Long Life and Health
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Mental Health

A Sedentary Lifestyle Could Raise Your Risk of Dementia

After a hard day’s work, most people like to relax. Taking it easy is often considered a privilege in a world constantly demanding our attention. While breaks are not a problem to your health, researchers have discovered that a sedentary lifestyle, or sitting down for more than ten hours a day, can increase your risk of getting dementia.

Even sitting down while at work can count as part of those ten hours a day. A difference of one hour can make quite a difference, too. People who sit ten hours a day have an eight percent more likely chance than those who sit for nine hours a day. When you sit for 12 hours a day, your risk of developing dementia increases by as much as 63%.

Researchers also discovered that sitting for less than 10 hours a day did not increase the dementia risk. Once the 10 hours a day mark is reached, the risk level starts to rapidly increase.

Most senior adults between 65 and 74 typically sit for about 11 hours a day. The average American sits for 9.5 hours a day – just below the threshold of 10 hours. The research revealed that it does not matter whether you are sitting for 10 hours straight or for a total of 10 or more hours with breaks throughout the day.

Dementia is not considered to be a natural part of aging – since only about two out of 100 seniors develop the disease. The low numbers do not mean you should not take steps to eliminate your risk of dementia – since you never know.

Being sedentary can involve several common things that people do every day. It means burning low levels of energy. It can include time spent at a desk while working, watching TV, driving, or being on the computer.

Dementia is not the only problem that those living a sedentary lifestyle may experience. The dangers increase because a sedentary life will also increase your risk of cardiovascular disease, diabetes, stroke, and mental health issues. Unfortunately, each one of these diseases is known to increase your risk of developing dementia. If the brain is damaged somehow, it can also increase your risk of dementia.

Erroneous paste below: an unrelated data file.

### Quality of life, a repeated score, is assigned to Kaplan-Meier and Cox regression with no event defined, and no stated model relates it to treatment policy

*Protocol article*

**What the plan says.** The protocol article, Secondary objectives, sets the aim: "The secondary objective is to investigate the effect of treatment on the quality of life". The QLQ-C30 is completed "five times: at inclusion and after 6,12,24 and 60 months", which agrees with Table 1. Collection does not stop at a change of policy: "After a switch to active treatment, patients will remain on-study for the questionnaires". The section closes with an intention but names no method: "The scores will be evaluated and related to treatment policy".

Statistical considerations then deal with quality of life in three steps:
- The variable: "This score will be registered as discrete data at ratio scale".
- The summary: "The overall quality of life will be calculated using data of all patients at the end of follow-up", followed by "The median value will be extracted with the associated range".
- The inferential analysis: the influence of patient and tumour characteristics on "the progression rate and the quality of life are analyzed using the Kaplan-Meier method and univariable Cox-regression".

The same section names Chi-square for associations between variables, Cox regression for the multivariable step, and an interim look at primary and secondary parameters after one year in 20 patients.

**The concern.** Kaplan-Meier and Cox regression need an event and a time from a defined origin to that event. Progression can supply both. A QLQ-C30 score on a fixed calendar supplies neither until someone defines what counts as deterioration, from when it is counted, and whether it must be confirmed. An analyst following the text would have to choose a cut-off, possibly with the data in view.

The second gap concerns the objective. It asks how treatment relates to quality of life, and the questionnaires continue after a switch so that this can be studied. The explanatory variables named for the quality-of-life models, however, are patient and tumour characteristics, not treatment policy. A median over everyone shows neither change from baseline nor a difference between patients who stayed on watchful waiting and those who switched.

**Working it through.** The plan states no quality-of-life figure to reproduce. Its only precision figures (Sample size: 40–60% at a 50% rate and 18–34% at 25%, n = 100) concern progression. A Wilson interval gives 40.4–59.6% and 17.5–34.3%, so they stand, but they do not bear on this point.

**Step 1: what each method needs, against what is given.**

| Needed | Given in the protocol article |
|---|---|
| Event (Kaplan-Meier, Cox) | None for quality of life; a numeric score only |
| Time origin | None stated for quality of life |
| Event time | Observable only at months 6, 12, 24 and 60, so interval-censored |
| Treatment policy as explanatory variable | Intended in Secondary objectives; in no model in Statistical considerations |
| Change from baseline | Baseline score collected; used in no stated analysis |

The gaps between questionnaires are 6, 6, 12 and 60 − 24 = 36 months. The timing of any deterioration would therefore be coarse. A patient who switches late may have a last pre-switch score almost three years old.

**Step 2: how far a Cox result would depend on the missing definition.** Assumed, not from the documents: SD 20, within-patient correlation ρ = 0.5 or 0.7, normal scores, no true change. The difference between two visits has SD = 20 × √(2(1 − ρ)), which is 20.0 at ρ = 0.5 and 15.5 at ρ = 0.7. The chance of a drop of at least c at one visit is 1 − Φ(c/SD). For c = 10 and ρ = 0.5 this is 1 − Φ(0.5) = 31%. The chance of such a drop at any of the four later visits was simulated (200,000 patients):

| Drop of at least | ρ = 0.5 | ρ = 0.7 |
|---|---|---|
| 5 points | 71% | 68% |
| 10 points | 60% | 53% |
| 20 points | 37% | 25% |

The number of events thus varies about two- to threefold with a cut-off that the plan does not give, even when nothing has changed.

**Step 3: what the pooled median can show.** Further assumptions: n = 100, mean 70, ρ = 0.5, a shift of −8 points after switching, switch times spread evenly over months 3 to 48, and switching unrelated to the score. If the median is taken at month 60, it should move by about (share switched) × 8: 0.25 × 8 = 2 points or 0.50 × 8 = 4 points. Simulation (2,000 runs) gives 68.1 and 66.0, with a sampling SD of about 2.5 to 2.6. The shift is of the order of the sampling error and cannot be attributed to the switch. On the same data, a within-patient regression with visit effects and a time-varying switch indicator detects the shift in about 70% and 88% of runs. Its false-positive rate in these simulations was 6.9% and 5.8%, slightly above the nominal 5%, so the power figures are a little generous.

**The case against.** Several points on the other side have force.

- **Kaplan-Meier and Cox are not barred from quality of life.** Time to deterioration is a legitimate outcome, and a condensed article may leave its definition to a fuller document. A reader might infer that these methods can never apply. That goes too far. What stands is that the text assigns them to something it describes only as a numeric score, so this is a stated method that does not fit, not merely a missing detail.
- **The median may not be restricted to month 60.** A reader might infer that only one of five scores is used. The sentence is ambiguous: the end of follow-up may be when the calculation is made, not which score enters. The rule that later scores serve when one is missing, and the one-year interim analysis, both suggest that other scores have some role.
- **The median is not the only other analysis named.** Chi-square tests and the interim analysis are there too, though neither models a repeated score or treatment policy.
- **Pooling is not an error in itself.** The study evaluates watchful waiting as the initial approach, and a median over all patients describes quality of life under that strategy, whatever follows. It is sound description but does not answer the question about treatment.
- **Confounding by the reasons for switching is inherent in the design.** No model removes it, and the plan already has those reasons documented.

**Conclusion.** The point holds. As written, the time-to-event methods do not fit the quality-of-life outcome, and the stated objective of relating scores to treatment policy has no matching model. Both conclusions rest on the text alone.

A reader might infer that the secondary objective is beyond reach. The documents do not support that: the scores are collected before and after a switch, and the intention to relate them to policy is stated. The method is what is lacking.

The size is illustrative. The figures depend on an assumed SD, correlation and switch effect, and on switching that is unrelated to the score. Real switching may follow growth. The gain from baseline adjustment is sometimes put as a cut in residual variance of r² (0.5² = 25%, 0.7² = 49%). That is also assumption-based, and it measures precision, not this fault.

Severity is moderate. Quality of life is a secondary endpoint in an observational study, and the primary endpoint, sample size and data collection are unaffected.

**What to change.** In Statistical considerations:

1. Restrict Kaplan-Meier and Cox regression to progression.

Another related issue that will also raise your risk of dementia is a condition called metabolic syndrome. People with extra fat around the middle and having high blood sugar, high cholesterol, and high blood pressure have a 12% higher risk of dementia. The risk increases with each of these additional symptoms.

Some people groups are known to have a higher risk of developing dementia than others. Older African-Americans have nearly twice the risk of older whites, and older Latinos have a risk level about one-and-a-half times as high as older whites.

It is unknown if a sedentary lifestyle is a direct cause of dementia or if it is merely a major contributing factor. What is known is that there is a definite correlation between the two.

Since having a sedentary lifestyle and a large waist increases your risk of dementia, there is a solution for both problems. Becoming more active can help solve both issues. The activity needs to include a regular exercise program, along with a Mediterranean diet – to help ensure weight reduction. Do not wait until you start seeing early signs of dementia.

Experts recommend getting 150 minutes per week of exercise, or about 30 minutes for five days each week for good health. They should involve a mix of aerobic exercises and some strength training about twice a week. Combining regular exercise with a good diet will reduce your risk of dementia and add longevity to your life. Remember that there are no cures yet for dementia and Alzheimer’s disease.


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